Parley for the Ocean x Adidas: design at work.



A summary of the Smart Talk held 20 September 2018 at Première Vision Paris. Parley for the Oceans. Purpose is the new luxury / Alexander Taylor

The collaboration between Parley, an organisation dedicated to protecting the oceans, and equipment-manufacturer Adidas illustrates the decisive role of design in eco-responsible production.

In 2015, industrial designer Alexander Taylor was tasked by Adidas management to come up with the first pair of sports shoes made from recycled plastic waste, which had gathered on the coastline by the Parley network. At Première Vision Paris, the designer looked back on this ground-breaking experience.

The challenge was significant: he was given a mere eight days to develop a prototype for Parley and Adidas to present as the concrete result of their partnership at the UN climate conference.

What was expected of him? To draw on his ability to create products that depart from supply-chain norms. To import know-how from other industries, interact with all the interested parties, and design new materials. “That’s what I had done in my first collaboration with Adidas in 2007 for the manufacture of a performance shoe,” says the designer.

Parley made its broad network of collaborators and its knowledge of plastic waste collection, industry, and materials chemistry available to him. Usually, a designer draws on the abundant materials developed by industry, selects glues and assembles. “Working on this Adidas project,” says Taylor, “I was encouraged to rethink all the design steps and considerably expand the scope of collaborations.”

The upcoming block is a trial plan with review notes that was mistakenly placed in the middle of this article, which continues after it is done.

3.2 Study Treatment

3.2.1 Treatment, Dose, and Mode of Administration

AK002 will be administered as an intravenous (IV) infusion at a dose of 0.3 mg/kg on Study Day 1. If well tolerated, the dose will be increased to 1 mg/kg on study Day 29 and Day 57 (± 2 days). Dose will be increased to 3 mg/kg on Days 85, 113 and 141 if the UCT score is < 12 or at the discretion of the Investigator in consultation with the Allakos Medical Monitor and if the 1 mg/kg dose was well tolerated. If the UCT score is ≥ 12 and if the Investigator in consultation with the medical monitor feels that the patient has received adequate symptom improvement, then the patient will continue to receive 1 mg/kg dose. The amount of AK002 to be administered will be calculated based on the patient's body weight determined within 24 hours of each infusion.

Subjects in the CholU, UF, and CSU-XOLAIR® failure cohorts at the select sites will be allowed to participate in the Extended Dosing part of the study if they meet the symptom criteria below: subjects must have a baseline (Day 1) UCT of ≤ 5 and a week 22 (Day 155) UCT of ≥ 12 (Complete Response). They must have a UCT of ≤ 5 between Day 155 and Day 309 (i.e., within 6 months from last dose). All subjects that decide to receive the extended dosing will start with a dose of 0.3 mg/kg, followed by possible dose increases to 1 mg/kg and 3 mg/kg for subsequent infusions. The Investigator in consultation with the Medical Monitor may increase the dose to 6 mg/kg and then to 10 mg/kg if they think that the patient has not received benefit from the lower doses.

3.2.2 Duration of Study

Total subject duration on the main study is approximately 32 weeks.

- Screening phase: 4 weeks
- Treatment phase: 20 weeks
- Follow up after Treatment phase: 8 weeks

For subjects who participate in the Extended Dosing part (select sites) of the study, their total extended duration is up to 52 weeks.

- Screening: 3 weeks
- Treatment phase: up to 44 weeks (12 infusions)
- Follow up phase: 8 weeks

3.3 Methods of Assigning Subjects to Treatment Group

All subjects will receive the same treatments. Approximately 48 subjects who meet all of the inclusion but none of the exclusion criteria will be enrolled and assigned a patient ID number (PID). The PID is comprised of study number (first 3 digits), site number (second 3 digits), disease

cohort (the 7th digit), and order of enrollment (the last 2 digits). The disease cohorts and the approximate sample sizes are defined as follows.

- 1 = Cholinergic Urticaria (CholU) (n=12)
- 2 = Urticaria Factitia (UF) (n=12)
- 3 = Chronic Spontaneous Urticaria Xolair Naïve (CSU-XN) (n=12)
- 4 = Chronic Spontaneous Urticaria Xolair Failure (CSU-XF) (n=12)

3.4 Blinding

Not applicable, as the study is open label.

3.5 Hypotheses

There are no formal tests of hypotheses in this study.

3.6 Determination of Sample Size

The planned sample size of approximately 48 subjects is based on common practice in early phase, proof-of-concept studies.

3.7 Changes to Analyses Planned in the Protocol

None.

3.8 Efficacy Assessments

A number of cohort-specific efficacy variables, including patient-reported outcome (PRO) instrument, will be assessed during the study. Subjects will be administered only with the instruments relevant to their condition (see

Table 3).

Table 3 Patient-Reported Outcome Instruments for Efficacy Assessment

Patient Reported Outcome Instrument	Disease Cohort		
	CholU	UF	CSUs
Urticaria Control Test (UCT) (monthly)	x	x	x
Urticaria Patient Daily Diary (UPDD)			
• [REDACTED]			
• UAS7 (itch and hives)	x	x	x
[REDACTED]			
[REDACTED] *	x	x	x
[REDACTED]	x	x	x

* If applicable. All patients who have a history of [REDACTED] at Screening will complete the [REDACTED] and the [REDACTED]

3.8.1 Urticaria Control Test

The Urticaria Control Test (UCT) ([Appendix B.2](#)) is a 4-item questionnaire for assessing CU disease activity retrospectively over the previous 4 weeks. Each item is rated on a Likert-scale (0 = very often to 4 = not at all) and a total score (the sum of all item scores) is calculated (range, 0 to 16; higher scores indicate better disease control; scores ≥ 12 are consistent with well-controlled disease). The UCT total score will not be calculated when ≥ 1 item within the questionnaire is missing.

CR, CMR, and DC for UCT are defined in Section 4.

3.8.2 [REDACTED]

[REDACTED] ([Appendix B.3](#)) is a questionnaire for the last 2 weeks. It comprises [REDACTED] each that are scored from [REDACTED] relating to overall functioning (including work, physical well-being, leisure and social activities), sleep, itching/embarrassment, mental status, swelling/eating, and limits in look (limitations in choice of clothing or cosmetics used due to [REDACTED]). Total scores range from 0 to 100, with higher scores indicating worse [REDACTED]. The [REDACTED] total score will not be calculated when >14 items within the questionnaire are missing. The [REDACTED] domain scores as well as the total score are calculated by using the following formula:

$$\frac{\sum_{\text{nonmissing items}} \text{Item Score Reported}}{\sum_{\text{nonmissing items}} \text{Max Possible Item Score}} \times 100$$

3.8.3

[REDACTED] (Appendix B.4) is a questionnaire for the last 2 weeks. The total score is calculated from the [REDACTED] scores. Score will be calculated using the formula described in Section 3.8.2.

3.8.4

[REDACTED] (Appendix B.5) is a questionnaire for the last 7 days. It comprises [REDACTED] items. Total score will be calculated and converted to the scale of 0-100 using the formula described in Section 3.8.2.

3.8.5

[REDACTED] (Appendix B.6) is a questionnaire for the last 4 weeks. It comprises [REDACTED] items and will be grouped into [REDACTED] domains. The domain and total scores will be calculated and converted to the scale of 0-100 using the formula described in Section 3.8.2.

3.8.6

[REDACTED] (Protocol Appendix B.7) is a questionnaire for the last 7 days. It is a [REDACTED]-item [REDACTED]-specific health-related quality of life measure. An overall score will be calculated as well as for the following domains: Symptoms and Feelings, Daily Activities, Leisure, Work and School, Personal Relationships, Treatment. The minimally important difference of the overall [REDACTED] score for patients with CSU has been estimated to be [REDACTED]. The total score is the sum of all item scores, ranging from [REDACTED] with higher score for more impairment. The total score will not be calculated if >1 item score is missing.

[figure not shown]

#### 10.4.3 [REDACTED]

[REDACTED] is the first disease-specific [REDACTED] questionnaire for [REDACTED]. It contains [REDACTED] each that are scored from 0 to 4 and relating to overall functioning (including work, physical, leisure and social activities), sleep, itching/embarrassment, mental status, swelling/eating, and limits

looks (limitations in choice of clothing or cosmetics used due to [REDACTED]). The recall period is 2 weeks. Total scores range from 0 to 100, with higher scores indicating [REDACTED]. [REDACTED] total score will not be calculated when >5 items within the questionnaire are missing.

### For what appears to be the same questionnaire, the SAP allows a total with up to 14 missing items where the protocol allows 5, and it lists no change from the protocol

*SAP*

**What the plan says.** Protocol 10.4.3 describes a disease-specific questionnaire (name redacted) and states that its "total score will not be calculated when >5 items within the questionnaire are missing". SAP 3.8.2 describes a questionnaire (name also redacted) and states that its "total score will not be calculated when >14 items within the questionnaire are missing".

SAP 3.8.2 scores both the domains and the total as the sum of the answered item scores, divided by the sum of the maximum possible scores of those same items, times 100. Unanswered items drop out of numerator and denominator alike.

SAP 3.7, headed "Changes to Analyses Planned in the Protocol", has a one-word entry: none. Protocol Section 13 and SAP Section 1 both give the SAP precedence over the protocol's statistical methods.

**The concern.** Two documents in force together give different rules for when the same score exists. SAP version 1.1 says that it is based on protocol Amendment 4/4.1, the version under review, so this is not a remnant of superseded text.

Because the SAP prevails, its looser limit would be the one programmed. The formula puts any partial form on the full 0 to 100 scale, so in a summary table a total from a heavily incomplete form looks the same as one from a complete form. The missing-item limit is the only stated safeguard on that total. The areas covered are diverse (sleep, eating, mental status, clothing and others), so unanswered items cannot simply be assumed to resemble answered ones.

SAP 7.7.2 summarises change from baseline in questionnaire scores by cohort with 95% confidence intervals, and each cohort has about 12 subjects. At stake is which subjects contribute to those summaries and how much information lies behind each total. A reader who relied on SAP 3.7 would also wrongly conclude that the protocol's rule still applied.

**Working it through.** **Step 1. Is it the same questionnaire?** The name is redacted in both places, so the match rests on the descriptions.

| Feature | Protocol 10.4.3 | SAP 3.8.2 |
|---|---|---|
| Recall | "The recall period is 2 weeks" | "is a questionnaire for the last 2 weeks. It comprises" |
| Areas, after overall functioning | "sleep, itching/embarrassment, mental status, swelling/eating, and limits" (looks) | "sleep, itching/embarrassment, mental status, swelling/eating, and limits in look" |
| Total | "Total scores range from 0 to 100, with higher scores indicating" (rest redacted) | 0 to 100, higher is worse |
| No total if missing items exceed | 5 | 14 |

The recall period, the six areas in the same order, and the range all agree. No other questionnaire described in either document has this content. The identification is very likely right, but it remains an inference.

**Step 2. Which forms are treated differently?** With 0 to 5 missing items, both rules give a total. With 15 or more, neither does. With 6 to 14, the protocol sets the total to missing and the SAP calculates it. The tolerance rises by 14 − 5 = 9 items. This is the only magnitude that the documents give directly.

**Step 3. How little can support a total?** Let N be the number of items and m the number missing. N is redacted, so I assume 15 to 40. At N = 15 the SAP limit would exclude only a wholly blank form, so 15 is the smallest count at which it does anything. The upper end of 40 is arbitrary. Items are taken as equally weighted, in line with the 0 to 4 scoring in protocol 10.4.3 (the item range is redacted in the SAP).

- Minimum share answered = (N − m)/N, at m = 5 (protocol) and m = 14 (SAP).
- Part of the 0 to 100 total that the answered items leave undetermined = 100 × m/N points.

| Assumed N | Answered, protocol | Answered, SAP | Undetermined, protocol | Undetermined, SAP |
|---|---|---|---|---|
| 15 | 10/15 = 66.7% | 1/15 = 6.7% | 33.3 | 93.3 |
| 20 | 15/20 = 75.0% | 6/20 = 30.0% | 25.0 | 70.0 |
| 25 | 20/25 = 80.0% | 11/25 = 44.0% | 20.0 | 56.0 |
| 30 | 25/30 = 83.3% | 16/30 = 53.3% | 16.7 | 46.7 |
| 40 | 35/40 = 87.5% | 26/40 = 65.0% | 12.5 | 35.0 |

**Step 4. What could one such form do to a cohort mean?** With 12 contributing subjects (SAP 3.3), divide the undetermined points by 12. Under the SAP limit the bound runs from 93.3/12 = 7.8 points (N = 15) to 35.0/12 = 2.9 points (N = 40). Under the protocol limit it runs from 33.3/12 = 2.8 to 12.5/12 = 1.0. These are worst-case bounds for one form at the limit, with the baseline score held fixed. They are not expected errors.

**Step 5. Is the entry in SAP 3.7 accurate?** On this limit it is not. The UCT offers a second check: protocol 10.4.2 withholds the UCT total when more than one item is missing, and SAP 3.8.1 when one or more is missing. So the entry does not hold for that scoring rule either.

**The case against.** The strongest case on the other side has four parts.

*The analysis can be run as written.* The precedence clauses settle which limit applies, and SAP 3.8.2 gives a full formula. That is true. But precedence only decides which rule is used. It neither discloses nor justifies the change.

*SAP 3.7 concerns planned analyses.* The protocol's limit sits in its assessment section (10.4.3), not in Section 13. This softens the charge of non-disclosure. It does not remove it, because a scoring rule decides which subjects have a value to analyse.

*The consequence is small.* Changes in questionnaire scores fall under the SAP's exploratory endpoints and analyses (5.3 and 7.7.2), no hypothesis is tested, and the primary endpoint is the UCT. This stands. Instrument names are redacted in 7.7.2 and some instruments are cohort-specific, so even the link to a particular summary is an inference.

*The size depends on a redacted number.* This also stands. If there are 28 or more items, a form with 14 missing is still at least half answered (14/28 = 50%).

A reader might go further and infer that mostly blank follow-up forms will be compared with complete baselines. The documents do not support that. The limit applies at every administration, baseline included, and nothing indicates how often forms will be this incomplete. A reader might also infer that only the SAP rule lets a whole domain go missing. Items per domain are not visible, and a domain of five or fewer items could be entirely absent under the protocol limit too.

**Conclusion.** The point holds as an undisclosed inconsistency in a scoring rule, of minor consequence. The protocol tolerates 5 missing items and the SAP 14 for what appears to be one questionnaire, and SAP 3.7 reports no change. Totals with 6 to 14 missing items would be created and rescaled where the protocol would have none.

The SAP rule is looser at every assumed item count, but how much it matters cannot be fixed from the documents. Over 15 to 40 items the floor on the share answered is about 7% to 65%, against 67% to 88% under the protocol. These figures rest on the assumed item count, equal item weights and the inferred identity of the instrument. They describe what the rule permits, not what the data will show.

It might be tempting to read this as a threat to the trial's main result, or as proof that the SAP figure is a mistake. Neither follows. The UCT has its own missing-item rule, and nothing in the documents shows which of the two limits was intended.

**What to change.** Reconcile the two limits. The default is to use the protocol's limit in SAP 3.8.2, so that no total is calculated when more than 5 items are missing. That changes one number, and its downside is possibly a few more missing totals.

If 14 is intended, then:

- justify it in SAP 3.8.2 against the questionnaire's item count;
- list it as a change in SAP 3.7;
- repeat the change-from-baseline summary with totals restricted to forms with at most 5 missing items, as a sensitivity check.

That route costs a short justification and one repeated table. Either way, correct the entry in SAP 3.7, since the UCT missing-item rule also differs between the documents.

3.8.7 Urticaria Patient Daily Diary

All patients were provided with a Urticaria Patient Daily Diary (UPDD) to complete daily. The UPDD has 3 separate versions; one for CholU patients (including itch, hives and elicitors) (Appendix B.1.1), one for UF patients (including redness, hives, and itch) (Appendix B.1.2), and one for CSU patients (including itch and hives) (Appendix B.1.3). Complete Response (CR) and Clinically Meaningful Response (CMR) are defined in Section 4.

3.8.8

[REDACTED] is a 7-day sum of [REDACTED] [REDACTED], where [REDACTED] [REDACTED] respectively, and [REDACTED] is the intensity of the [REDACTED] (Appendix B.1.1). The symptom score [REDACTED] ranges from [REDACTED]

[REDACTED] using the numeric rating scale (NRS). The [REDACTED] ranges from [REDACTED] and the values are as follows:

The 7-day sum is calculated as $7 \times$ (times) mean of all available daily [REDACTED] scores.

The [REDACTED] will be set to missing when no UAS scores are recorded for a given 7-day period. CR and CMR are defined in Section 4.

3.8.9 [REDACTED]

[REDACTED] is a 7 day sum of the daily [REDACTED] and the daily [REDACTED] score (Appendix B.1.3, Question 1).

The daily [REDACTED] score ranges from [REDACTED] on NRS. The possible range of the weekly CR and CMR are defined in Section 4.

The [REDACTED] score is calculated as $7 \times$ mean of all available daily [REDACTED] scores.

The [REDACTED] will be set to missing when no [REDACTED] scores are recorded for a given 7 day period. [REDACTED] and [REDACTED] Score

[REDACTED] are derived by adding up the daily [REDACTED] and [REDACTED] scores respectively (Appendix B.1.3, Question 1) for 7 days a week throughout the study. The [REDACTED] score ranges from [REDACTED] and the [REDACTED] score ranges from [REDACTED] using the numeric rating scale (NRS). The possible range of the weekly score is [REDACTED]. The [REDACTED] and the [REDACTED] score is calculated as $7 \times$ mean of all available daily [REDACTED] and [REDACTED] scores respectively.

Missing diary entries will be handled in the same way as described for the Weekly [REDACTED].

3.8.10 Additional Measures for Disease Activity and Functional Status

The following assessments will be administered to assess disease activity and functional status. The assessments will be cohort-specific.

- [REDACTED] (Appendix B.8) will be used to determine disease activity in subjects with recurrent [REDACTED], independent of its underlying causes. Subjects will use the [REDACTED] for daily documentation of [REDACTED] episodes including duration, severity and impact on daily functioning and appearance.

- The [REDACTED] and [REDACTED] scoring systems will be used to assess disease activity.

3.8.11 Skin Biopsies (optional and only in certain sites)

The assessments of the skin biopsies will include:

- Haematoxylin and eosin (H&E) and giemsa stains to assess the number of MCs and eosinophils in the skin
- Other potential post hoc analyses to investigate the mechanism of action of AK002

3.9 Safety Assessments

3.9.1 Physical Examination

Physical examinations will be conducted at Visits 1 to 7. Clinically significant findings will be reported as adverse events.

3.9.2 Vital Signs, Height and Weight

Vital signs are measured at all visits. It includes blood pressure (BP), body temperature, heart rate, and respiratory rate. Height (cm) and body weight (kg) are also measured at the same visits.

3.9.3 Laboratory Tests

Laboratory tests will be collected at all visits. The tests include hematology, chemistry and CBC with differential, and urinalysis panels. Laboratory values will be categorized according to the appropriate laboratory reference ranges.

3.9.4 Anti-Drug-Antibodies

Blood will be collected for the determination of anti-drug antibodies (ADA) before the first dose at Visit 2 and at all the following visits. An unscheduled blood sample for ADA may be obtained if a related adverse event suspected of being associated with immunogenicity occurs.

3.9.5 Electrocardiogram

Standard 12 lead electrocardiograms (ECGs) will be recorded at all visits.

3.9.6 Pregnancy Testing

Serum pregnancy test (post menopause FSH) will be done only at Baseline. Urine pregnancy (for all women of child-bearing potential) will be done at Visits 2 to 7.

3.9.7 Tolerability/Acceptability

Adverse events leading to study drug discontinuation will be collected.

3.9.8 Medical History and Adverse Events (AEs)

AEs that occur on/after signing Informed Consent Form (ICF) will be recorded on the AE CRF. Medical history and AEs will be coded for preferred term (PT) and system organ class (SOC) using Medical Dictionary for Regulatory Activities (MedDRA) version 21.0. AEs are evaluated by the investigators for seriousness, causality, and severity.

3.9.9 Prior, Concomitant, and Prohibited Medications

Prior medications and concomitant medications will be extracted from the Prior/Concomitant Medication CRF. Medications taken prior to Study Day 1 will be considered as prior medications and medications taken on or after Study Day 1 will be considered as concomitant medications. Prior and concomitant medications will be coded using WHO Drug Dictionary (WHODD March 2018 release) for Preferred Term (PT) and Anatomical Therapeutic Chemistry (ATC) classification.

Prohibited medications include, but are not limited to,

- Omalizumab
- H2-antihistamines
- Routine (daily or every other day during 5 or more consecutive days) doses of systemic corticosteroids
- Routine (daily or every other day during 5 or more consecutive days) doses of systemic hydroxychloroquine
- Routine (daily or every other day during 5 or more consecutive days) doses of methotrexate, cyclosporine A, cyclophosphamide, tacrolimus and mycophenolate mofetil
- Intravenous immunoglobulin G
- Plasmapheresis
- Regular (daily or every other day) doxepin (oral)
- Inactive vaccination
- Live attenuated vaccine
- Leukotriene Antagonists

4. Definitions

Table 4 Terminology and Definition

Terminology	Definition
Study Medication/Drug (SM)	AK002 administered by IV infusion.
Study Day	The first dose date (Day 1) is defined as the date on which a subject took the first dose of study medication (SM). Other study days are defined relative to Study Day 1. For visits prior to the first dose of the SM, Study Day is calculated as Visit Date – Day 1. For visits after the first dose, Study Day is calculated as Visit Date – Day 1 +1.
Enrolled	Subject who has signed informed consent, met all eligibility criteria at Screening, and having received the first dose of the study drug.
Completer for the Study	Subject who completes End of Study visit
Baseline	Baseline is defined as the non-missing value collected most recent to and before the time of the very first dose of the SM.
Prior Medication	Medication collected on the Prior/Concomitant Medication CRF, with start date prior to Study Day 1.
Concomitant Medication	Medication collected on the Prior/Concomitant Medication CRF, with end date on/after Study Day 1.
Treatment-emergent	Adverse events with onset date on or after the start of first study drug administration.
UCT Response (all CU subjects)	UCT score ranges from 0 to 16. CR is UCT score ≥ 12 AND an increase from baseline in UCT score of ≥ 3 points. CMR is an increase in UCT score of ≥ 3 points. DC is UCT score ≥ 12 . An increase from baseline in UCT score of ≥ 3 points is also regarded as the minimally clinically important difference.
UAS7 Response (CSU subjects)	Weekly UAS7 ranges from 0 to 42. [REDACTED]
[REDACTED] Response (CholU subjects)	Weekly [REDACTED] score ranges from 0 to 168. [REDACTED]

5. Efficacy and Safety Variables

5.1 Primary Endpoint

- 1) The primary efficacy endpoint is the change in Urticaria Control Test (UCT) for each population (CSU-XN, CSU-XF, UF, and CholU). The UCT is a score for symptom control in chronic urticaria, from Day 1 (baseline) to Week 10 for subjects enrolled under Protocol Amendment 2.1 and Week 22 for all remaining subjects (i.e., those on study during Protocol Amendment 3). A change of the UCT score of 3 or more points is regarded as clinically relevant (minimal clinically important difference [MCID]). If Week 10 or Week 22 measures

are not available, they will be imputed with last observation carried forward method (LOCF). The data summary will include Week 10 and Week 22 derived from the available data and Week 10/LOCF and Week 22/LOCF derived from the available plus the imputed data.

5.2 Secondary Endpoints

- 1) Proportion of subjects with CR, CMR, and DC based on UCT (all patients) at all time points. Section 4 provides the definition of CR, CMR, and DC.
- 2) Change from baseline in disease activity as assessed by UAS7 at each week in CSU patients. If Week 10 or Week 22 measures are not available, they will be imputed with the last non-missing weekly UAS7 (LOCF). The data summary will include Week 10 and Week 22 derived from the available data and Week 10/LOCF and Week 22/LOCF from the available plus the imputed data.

While a Boston-based chemistry lab used an in-house extrusion process to refine nylon 6 from fishing net shipped from Africa to La Rochelle, Taylor and his London team refined their model daily up till the final development of the prototype. The product was exhibited at the agreed date in New York. For Adidas, this was the beginning of a wide-scale exploitation of plastic waste, from which the brand has since created millions of tee-shirts, pairs of shoes and accessories.

It is a story that reminds the designer how crucial our commitment to the planet is, and how it can be moved forward step by step in line with opportunities and projects. The recyclability of these products is the next challenge. He knows that the process itself goes against the current. “You have to overcome the resistance,” he notes, “and present it as a long-term investment. And you need to rely on coming generations of consumers who will be even more committed.”



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